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60.6: The map's "explanation"

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    It’s not a “legend.” It’s not a “key,” though those are common terms for similar features. On a geologic map, we call the area where the various units are named, described, and their colors and symbols defined by the name “explanation.”

    Consider this example, which is a close-up look at one of the different units depicted on the geologic map of Pennsylvania: Ss is the symbol for the Shawangunk Formation, depicted on the map in a dark brown color. You can read a description for the formation, including its four sub-units, called members, as well as the other geologic formations with which they have been correlated (and scroll around to see a few more examples):

    Figure \(\PageIndex{1}\): Berg, T.M., Edmunds, W.E., Geyer, A.R., Glover, A.D., Hoskins, D.M., MacLachlan, D.B., Root, S.I., Sevon, W.D., and Socolow, A.A., 1980, Geologic map of Pennsylvania (2nd ed.): Pennsylvania Geological Survey, Map 1, scale 1:250,000. Explore more here and here.

    Various abbreviations are used for the various named portions of geologic time:

    Table \(\PageIndex{1}\)

    Geologic time unit (era or period) Abbreviation Geologic time unit (era or period) Abbreviation
    Archean A Pennsylvanian PP
    Paleoproterozoic X Permian P
    Mesoproterozoic Y Triassic* T\(_R\)
    Neoproterozoic Z Jurassic J
    Cambrian* C Cretaceous* K
    Ordovician O Tertiary* (archaic) T
    Silurian S Paleogene Pg
    Devonian D Neogene Ng
    Carboniferous* C Quaternary Q
    Mississippian M    

    *A few of these are a little confusing: Carboniferous got the “C” first, so Cambrian got a C with a slash through it, “C,” and poor Cretaceous was stuck with “K.” As far as Ts go, Tertiary got the T first, which left Triassic to be symbolized with a T that had a subsidiary R coming off its stem. However, when “Tertiary” was officially stricken from the ICS geologic timescale in 2003, to be partially replaced by the Paleogene, that freed up the solo T, which is now officially designated as symbolizing Triassic. However, a lot of old maps use “T” to mean Tertiary, not Triassic. So that’s confusing! There were already a bunch of Ms and Ps by the time it came to subdivide the Proterozoic, so that’s the reason for the random X, Y, and Z there.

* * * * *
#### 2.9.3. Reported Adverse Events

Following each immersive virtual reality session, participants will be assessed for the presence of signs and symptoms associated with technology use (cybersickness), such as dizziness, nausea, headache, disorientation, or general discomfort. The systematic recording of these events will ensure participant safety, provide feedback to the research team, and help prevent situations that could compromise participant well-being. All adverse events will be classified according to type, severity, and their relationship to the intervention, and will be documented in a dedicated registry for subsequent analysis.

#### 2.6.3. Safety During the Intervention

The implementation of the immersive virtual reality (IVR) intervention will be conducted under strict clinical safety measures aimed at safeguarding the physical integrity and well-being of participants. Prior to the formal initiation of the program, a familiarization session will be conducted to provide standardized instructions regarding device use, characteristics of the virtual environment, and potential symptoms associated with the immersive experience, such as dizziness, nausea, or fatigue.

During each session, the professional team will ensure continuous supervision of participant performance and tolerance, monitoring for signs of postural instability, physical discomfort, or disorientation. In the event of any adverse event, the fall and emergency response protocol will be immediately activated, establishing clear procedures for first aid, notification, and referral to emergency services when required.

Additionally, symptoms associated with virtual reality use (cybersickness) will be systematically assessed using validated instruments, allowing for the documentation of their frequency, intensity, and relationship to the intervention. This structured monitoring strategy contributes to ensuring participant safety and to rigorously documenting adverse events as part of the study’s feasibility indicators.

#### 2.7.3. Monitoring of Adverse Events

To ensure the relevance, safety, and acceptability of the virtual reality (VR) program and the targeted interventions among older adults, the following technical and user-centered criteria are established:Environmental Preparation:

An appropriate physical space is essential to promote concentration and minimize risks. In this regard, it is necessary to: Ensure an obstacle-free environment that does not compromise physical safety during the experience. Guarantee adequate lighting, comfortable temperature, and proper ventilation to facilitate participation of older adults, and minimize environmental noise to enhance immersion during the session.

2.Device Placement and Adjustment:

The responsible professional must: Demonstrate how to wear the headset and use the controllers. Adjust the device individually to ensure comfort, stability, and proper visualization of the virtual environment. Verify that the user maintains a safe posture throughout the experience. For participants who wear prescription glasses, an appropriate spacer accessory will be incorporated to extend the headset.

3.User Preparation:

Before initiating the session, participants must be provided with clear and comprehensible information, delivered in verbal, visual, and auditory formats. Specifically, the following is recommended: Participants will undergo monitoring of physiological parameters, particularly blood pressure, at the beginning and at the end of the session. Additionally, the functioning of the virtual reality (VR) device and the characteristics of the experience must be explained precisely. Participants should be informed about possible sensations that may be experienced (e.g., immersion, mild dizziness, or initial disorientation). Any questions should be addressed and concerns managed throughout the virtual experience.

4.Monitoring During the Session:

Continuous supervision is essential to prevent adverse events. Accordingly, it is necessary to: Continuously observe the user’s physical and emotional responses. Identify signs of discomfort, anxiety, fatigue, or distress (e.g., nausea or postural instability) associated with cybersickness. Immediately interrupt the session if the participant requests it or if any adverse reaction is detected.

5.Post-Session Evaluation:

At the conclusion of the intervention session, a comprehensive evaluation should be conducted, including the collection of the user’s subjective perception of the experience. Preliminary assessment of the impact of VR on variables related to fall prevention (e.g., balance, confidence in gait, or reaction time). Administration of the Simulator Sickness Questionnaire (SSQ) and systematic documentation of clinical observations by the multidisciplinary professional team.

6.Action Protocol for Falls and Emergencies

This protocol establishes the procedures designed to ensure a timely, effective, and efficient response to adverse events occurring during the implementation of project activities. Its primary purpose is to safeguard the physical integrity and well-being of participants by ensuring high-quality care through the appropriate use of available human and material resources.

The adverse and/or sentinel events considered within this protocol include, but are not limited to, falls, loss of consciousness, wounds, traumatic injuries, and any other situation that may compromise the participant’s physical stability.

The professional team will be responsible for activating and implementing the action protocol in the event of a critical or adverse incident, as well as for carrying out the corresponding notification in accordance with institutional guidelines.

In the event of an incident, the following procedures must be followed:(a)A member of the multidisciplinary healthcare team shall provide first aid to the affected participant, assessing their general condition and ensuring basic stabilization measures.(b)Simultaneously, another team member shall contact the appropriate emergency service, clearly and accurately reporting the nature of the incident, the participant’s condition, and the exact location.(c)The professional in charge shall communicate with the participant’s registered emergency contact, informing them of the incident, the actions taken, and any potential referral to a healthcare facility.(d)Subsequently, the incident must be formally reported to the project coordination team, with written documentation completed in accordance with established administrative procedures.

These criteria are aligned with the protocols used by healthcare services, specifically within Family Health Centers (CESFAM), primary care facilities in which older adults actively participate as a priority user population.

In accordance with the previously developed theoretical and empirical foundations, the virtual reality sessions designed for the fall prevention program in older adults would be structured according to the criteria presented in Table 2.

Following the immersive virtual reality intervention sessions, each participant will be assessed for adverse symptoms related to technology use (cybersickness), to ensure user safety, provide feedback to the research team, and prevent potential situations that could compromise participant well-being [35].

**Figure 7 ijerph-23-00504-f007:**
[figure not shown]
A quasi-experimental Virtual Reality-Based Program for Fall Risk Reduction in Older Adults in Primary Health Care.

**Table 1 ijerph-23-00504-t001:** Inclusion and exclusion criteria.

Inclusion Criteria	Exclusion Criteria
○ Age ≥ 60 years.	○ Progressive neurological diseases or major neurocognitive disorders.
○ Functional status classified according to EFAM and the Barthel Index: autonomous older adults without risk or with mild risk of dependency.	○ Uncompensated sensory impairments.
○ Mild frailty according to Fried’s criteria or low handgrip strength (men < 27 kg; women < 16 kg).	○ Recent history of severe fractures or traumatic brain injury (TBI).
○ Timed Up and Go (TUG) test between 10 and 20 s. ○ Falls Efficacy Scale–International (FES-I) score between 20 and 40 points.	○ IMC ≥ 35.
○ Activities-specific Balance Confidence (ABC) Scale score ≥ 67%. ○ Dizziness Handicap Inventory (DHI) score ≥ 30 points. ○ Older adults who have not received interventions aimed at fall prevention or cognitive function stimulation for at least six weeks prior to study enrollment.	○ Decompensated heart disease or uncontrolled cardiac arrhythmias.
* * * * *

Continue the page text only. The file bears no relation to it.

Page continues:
Various symbols are used to show all these features on the geologic map:

    A disaplay of 15 common symbols from geologic maps. Orientation of strata are shown with a T shape. The top bar of the T is parallel to the strike, and the "stem" of the T is the dip-direction. At its tip, a two-digit number is written: the angle of dip. Vertical strata are indicated with a similar strike line, but it has two smaller dip-tick lines coming off either side of it. Overturned strata also show a similar strike line, but their dip-tick line starts on one side, then loops over to point at hte other side. Horizontal strata are shown by a circle with a cross/plus in the middle of it. Foliation is shown by a strike line plus an open triangular tab in the dip-direction (instead of a straight "tick" line). Vertical folation is shown with a similar strike line but two equal open triangular tabs on either side. The hinge of an anticline is a line (straight or curved) with two arrows projecting away from it. The hinge of a syncline is also shown with a line, but now the two flanking subsidiary arrows point inward, to the line. If the anticline or syncline is plunging, a big arrowhead is added to the end of the main line, but the flanking arrows remain the same. Linear features are shown with a small arrow to show their trend direction and a two-digit number at the showing the angle of plunge. Strike-slip faults are shown by a heavy line, with half arrows on either side, pointing in opposite directions. Reverse or thrust faults are shown by a heavy line with filled-triangular "teeth" on one side - the upthrust side or hanging wall. Normal faults can be shown by a heavy line with straight tick-marks coming off one side (the down-thrown side or hanging wall) or by tick marks with a small "ball" on the end, or with U and D labels (U is for "upthrown" side and D is for "down-thrown" side). Finally, geologic contacts are shown with heavy lines, solid where known for sure, and dashed where approximate or inferred.
    Figure \(\PageIndex{2}\): A summary of some different symbols used on geologic maps.

    This page titled 60.6: The map's "explanation" is shared under a CC BY-NC 4.0 license and was authored, remixed, and/or curated by Callan Bentley, Karen Layou, Russ Kohrs, Shelley Jaye, Matt Affolter, and Brian Ricketts (VIVA, the Virginia Library Consortium) via source content that was edited to the style and standards of the LibreTexts platform; a detailed edit history is available upon request.